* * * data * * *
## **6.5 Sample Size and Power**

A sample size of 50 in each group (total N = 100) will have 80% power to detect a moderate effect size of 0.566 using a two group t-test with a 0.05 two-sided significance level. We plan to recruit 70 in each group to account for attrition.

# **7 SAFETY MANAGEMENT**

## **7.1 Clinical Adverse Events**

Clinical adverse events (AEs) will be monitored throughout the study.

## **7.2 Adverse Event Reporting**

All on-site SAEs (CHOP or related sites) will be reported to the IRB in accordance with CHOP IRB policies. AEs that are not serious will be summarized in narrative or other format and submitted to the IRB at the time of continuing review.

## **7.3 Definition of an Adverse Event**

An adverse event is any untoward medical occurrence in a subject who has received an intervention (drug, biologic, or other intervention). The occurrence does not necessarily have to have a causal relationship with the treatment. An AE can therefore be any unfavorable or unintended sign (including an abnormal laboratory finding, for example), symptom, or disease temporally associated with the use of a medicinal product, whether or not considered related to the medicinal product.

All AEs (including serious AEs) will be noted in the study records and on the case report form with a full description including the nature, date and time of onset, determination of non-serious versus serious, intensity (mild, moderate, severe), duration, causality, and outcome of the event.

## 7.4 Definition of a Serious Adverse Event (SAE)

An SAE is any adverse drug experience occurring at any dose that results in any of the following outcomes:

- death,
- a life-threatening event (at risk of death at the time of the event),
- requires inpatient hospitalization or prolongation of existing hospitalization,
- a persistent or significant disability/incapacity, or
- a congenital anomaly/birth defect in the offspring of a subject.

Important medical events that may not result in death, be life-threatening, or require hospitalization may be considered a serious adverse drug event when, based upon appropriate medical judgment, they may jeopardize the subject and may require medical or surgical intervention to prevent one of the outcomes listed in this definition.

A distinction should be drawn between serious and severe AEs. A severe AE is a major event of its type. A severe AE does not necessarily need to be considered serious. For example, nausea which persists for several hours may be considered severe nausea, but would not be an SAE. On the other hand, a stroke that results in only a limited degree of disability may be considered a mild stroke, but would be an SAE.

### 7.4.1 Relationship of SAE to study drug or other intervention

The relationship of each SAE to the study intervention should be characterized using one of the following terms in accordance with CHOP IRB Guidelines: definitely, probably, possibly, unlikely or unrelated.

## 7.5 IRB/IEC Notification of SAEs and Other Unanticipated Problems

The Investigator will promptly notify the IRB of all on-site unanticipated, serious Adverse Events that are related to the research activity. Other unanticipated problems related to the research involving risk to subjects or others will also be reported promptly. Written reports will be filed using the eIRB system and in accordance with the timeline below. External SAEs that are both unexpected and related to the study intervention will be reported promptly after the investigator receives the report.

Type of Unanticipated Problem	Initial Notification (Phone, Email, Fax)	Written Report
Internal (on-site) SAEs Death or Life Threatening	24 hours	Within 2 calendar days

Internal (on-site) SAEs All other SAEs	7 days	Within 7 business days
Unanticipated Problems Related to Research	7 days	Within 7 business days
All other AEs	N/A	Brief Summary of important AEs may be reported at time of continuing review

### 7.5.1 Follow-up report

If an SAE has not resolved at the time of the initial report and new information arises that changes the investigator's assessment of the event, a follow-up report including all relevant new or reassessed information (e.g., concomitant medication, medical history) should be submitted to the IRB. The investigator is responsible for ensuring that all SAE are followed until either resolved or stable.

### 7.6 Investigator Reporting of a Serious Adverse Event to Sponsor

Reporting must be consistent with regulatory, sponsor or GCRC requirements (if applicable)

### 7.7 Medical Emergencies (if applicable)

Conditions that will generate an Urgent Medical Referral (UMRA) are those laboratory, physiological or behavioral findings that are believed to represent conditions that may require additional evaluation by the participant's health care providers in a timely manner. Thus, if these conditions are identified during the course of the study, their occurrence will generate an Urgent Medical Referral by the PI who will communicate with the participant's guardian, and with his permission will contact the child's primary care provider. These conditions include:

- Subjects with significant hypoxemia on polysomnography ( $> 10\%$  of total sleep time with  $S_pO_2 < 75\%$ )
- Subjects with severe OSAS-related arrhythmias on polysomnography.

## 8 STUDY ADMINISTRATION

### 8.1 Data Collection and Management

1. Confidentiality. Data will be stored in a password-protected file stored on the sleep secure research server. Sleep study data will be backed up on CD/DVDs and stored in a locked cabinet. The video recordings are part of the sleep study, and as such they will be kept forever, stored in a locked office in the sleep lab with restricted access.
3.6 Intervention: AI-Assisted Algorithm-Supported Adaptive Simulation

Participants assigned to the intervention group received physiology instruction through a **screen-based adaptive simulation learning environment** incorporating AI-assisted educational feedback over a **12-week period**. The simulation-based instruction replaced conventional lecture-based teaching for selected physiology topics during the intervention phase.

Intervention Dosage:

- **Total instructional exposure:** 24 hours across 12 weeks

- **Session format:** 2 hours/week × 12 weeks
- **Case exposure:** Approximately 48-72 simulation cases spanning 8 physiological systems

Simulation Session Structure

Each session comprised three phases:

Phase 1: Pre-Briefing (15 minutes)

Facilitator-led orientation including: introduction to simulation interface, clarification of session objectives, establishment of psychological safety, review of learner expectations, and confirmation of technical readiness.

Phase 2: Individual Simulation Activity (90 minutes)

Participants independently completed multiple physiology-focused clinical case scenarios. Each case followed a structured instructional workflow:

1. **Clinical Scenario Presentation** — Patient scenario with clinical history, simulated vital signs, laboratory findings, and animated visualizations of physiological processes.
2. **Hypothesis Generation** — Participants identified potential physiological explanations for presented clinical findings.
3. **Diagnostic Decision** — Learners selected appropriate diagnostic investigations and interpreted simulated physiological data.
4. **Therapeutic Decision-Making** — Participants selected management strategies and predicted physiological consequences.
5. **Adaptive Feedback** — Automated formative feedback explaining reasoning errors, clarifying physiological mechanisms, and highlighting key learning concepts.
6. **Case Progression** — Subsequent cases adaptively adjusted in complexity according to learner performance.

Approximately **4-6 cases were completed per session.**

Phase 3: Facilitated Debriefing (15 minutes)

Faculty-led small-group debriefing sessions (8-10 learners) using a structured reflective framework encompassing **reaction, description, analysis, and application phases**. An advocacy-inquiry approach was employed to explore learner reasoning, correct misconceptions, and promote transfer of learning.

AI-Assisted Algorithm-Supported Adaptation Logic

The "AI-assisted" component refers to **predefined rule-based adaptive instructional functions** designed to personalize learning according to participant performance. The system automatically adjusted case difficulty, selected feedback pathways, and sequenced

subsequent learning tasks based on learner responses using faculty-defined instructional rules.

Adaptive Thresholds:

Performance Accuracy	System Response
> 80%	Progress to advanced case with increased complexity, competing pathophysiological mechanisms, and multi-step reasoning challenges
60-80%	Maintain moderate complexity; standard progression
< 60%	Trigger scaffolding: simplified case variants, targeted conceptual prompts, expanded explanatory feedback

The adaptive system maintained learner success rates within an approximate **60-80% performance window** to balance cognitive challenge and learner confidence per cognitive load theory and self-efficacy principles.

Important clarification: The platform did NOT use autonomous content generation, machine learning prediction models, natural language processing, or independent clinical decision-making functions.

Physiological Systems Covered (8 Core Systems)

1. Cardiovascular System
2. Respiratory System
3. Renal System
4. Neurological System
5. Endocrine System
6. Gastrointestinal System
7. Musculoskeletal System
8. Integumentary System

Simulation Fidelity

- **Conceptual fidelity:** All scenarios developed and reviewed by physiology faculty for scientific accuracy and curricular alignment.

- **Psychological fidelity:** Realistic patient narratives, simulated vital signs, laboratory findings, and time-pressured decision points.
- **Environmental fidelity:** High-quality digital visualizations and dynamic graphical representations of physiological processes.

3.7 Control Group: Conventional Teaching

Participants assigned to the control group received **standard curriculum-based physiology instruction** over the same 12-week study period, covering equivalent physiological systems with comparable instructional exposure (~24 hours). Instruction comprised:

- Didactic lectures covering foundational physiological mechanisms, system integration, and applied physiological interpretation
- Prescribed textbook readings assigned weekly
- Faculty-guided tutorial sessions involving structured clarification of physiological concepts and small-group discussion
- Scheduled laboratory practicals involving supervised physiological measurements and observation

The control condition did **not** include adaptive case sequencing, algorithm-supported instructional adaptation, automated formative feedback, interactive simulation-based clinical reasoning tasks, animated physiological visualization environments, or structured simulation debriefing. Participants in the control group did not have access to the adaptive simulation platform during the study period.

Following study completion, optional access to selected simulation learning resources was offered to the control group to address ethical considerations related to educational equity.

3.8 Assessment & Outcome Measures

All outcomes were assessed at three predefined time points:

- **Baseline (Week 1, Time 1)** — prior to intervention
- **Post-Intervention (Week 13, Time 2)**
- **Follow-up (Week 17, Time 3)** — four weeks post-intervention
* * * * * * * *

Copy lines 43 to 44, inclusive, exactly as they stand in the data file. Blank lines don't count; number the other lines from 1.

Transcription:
- **Total instructional exposure:** 24 hours across 12 weeks

- **Session format:** 2 hours/week × 12 weeks